What we know is that most L-band users today use most of what their data allowance packages provides them, typically 200 MB, 2GB or 6GB, but it differs from ship owner to ship owner how quickly they spend their total allowance depending on their communication policies onboard for admin and crew. We also know that when ship owners opt for VSAT the communication policies normally opens up to more users and more consumption of data, both for admin and crew. Over the next five years we should expect almost all larger deep sea vessels going from MSS to VSAT to double their consumption without increasing the costs. For those already using VSAT today, we should expect an increase, but not as much as ship owners who upgrade from “pay-as-you-go” to “all-you-can-eat”.
Survey respondents reported spending an average of $150 per month on communication costs. Would a larger subset of users paying a little bit less provide more revenue for satellite communications providers?
The $150 rough average spend by crew for personal communications is not only for satellite communications – it includes what they spend using cell phones and other means of communications when in the harbor or within GSM coverage. If they were willing to spend that much on satellite communications alone, the average personal communications offer on board would look dramatically different from what it does today.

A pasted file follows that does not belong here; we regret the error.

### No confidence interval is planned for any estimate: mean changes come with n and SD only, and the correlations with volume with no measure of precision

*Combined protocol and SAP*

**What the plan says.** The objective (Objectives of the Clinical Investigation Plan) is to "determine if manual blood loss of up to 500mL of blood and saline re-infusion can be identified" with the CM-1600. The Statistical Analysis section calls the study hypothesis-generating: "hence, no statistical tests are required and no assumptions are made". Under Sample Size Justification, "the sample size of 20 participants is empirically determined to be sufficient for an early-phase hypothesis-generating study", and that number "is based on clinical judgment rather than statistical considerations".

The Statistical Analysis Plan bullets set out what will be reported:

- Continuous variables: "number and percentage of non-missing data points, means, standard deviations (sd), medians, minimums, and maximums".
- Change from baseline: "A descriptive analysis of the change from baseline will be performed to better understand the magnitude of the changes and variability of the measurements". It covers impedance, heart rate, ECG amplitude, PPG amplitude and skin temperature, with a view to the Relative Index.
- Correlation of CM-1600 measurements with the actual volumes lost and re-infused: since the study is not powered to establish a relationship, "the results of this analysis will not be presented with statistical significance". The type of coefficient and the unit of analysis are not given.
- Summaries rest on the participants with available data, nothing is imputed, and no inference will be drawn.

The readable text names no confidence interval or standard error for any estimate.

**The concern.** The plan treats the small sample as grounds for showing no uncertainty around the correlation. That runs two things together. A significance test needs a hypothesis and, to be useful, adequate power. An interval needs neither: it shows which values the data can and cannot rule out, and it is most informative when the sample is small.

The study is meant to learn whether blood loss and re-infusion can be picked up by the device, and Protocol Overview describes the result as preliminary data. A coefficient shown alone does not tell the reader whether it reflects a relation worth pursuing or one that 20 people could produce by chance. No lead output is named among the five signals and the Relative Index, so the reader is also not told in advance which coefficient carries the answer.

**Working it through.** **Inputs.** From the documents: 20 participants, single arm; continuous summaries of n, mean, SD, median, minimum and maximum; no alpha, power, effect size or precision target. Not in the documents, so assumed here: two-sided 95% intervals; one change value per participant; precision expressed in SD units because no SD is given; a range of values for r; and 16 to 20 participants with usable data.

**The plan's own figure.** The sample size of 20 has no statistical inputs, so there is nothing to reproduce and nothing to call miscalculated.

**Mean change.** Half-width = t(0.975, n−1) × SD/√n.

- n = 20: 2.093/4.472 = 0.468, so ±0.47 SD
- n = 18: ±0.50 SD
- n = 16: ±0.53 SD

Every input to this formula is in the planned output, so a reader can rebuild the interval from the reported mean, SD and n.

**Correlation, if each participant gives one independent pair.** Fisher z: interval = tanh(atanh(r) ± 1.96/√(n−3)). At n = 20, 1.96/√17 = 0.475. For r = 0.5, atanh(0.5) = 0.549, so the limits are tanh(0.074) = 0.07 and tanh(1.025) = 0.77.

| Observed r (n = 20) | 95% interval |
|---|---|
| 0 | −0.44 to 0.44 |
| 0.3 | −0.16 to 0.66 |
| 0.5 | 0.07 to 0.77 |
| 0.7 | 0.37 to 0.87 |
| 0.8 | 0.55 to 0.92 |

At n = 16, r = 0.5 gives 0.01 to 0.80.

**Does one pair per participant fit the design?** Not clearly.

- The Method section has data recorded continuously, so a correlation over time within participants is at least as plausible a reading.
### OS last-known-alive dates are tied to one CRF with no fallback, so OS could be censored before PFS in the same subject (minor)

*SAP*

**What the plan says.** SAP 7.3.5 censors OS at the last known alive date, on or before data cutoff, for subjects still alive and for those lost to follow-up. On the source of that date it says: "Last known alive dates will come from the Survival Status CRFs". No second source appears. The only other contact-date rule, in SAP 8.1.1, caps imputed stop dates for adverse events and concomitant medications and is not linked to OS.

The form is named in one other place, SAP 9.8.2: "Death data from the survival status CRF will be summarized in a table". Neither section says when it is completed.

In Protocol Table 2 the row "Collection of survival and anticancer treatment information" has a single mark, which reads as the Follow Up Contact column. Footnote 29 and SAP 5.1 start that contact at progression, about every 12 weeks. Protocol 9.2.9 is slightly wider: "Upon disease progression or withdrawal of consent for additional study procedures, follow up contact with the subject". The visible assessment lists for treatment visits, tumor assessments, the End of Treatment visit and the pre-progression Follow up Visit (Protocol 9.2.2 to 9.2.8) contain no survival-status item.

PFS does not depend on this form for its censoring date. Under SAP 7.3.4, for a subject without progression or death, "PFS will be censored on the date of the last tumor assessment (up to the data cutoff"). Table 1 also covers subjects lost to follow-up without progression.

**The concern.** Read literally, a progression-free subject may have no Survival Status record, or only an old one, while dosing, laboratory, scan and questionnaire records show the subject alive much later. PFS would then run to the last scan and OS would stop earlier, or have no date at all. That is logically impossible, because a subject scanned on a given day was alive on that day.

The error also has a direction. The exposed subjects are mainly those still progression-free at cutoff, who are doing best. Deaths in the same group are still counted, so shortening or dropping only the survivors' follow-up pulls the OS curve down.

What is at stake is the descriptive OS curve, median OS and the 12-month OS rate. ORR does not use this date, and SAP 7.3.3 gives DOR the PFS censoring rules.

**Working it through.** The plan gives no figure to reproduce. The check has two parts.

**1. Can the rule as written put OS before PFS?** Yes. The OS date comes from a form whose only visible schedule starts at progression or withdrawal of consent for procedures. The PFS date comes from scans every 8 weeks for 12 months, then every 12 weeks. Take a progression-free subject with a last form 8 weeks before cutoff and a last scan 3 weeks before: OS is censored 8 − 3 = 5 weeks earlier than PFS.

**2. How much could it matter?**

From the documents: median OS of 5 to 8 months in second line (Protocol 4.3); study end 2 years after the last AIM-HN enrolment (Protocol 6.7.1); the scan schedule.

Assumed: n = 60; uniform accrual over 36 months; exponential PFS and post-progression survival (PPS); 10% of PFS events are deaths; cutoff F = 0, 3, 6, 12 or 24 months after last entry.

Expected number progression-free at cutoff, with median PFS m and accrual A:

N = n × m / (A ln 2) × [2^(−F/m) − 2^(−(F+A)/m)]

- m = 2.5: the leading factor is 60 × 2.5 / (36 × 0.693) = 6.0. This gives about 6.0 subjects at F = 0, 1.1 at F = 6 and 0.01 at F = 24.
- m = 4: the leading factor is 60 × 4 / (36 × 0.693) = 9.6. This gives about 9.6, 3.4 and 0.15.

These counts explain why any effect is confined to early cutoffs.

Are crew getting more out of the money they spend on broadband satellite communications technologies than what they did, say, five years ago when they used MSS legacy services? Sure. Per-minute-prices for analogue crew voice has declined dramatically and new possibilities like VoIP can push the prices further down. Take for instance Simon Møkster Shipping’s 23 strong fleet of offshore supply and specialist vessels, which as part of our Sealink customized VSAT service, use a unique VoIP solution for crew members from the Faroe Islands (the majority of its crew), which reduces their calling costs by at least 50%. Data rates are coming down also.
Your survey focuses on ‘officers and ratings usage and need for communications solutions.’ But what about data transmissions?